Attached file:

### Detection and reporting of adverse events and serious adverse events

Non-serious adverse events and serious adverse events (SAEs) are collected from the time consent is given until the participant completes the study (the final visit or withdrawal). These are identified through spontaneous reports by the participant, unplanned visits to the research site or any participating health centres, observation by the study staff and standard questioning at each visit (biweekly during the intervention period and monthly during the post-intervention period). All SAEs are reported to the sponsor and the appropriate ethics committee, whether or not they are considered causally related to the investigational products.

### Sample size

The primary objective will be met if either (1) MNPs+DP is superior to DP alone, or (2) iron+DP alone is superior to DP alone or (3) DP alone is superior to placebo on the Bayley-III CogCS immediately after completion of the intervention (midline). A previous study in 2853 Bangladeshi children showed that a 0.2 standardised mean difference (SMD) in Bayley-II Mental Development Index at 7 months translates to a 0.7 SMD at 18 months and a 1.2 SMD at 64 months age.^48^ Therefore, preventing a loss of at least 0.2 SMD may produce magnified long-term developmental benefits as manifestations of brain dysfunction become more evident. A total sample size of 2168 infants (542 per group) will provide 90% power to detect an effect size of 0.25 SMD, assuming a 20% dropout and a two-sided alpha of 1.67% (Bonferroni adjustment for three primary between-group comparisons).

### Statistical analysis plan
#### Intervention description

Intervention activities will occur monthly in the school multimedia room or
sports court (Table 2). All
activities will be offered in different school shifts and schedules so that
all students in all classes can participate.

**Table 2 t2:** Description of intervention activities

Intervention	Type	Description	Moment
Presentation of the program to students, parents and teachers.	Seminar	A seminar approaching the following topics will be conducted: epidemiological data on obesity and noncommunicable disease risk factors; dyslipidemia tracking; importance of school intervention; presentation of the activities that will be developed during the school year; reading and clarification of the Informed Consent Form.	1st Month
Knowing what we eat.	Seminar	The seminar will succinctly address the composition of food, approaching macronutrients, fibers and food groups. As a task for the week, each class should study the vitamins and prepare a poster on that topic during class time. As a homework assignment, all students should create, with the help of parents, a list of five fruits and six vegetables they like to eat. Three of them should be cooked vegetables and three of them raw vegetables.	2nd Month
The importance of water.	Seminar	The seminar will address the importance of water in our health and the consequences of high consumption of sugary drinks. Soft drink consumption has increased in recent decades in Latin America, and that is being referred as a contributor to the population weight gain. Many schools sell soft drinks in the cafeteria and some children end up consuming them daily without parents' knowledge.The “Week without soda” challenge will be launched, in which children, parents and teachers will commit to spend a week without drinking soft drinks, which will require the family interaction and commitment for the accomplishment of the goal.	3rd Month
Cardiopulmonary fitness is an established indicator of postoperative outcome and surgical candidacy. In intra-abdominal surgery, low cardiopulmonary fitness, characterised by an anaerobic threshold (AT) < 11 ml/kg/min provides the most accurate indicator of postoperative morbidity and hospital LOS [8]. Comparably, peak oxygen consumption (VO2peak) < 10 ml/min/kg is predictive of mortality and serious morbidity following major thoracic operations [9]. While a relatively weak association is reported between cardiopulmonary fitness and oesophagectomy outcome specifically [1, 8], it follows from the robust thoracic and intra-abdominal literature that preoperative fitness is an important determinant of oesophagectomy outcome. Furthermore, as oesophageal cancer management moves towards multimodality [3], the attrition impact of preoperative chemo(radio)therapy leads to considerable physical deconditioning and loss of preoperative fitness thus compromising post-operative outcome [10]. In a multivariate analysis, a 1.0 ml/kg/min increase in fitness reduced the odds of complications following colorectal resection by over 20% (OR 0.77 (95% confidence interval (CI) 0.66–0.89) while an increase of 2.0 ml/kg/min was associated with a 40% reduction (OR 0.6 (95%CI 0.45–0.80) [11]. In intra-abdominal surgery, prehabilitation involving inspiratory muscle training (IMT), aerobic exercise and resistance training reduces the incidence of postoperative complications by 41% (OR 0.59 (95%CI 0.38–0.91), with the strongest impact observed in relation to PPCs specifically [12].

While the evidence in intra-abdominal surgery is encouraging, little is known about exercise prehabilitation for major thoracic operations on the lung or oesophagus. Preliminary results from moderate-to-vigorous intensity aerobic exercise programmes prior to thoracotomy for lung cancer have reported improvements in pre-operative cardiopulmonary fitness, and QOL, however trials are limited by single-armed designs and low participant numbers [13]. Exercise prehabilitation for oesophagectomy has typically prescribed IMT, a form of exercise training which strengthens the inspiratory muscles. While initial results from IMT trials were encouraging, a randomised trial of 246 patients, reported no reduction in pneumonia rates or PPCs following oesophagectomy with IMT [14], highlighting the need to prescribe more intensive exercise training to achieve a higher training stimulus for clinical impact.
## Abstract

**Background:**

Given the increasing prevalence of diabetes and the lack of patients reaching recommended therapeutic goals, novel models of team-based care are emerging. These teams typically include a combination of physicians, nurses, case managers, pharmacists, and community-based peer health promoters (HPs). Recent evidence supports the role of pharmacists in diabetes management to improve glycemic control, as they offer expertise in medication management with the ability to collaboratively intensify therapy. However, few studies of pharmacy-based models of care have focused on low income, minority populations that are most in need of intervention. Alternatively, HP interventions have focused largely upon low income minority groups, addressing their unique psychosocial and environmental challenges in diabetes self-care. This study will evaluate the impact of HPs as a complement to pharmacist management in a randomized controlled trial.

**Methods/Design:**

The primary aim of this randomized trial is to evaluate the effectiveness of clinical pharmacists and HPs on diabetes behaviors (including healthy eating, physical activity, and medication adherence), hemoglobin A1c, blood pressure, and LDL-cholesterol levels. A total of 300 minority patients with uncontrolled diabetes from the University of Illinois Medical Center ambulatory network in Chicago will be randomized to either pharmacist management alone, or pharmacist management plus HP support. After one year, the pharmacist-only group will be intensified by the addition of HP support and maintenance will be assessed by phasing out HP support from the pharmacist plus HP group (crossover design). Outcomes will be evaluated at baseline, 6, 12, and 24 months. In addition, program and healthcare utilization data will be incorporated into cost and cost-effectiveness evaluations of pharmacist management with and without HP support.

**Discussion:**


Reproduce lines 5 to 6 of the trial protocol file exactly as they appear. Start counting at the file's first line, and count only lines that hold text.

### Statistical analysis plan
#### Intervention description